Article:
"There's a real reluctance of some to acknowledge the part that race has played in American history," he says. "You cannot understand American history without understanding the fault lines of race. If we turn a blind eye to it, we're going to miss an incredible amount of the picture."
The Lost Cause campaign offers the definitive example of racial self-deception. Before there was fake news, the Lost Cause propagandists were creating fake history.
Their timing was audacious. They didn't wait years to claim the Civil War wasn't fought over slavery. They started making those claims immediately after the war ended, when the physical and psychological wounds were still raw.
A year after the war ended, Edward Pollard, a Southern newspaper editor, published, "The Lost Cause: A New Southern History of the War of the Confederates." Former Confederate leaders began to amplify Pollard's argument that the war was over state sovereignty, not slavery. Jefferson Davis, the former president of the Confederacy, claimed that "slavery was in no way the cause of the conflict." Alexander H. Stephens, the former vice president of the Confederacy, argued the war "was not a contest between the advocates or opponents of that peculiar institution."
Confederate veterans' groups started to spread the myth at reunions. So did storytellers. The Lost Cause was recycled in early 20th century films like D.W. Griffith's "Birth of a Nation," "Gone with the Wind" and Walt Disney's "Song of the South." All recast the antebellum South as a moonlight and magnolia paradise of happy slaves, affectionate slave owners and villainous Yankees.
Why would so many Southerners embrace such a big lie?  Part of it was embarrassment. They had to decontaminate history by recasting what they did as a noble cause, historians say.
They also wanted to look good to their children and future generations, Civil War historian Alan T. Nolan wrote in "The Myth of the Lost Cause and Civil War History."
"The Lost Cause was expressly a rationalization, a cover-up," Nolan said.
The Lost Cause myth took hold even though Americans could easily consult the public record. The declarations of secession made by Southern states on the eve of the war cited slavery as the cause. And Stephens, the Confederate vice president, said in a speech in South Carolina in 1861 that the Confederacy was not founded on the "false idea" that all men are created equal.
"The Confederacy, by contrast, is founded upon exactly the opposite idea; its foundations are laid, its cornerstone rests, upon the great truth that the negro is not equal to the white man; that slavery, subordination to the superior race is his natural and moral condition," Stephens said.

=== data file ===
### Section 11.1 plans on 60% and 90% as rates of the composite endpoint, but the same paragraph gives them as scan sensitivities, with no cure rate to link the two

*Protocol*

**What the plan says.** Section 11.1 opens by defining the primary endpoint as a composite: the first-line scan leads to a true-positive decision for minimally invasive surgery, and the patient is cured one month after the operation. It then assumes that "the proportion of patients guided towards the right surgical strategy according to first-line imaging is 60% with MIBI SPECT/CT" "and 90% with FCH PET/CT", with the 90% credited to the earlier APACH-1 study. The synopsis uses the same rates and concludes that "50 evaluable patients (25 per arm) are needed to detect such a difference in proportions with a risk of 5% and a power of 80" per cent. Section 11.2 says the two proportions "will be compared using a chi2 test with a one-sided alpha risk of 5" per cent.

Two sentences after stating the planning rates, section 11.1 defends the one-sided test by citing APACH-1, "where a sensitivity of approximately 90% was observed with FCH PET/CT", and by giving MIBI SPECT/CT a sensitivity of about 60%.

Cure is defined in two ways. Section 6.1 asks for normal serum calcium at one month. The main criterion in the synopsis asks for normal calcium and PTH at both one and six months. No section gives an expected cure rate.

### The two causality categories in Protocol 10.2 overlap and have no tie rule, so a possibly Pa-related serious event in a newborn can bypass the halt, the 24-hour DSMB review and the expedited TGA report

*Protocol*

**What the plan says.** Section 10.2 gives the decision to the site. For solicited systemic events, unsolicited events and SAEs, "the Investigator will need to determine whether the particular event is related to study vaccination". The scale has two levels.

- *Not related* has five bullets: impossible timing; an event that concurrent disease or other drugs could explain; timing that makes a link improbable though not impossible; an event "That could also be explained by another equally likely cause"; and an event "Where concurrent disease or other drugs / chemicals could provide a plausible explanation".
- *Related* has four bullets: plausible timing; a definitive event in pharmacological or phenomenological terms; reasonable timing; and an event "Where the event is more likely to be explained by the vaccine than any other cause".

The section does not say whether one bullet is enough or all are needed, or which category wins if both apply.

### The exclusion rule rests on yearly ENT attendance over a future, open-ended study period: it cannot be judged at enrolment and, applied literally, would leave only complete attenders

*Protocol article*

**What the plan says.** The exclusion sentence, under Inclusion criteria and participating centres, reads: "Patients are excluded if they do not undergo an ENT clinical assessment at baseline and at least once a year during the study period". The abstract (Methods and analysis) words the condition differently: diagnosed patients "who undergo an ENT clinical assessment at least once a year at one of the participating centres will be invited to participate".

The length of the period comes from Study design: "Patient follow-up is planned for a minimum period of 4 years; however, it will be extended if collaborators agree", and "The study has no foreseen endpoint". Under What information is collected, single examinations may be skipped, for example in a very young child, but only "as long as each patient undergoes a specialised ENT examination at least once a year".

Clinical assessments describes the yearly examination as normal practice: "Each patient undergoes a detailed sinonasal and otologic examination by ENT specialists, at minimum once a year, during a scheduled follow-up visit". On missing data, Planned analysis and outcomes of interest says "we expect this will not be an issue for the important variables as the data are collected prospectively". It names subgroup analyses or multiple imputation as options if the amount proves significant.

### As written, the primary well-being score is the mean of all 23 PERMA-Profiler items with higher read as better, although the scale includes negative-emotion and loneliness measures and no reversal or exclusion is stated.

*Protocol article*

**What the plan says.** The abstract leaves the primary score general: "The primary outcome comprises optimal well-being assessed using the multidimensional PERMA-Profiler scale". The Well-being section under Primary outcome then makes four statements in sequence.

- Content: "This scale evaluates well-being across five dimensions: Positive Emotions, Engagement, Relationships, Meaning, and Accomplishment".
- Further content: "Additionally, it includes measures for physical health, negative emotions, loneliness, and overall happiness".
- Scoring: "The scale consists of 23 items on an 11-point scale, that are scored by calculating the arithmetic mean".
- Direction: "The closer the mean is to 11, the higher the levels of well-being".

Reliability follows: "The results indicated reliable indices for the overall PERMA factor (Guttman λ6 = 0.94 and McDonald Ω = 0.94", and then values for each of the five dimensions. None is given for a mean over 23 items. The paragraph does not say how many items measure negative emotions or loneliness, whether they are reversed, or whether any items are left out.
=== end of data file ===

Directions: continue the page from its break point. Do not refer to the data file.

The same dynamics that nurtured the rise of the Lost Cause are evident now, some historians say.
Those who deny that racism and xenophobia were central to Trump's victory are engaging in another Lost Cause cover-up, they say.
"Anybody who says that the recent election is not, at least in part, a racial event is functioning as an apologist, whether they know it or not, for white prejudice," says, Joseph Ellis, a Pulitzer Prize-winning historian.
There are abundant examples of Trump's explicit racist statements. He didn't campaign in dog whistles; he used a bullhorn. He once called Mexican immigrants "rapists" and proposed a travel ban on all Muslims entering the United States. Even Republican House leader Paul Ryan once said Trump's comment that a federal judge couldn't do his job because of his Mexican heritage was "the textbook definition of a racist comment."
Trump's rise to political prominence was driven in part by a conspiracy theory coated in racism. . . . . Those who say white voters can't be racist because they elected a black president twice are ignoring another inconvenient fact: Obama was elected despite opposition from white voters, political scientist Cornell Belcher told Vox in a recent interview.
He said whites didn't put Obama in the White House. Obama grabbed only 43% of the white vote in 2008 and 39% in 2012.
"The majority of whites did not elect Obama, and that's the wolf at the door," Belcher told Vox. "The vast majority of whites did not support President Obama and President Obama won back-to-back majorities, and that caused the realization of their power waning. Mitt Romney ran up a higher score among white voters than Ronald Reagan when Reagan had a landslide in 1984."

Sadly, this effort at myth making is all too consistent with the track record of Trump and the  81% of evangelical Christians who voted for him: lying and appealing to hatred towards others is their stock in trade.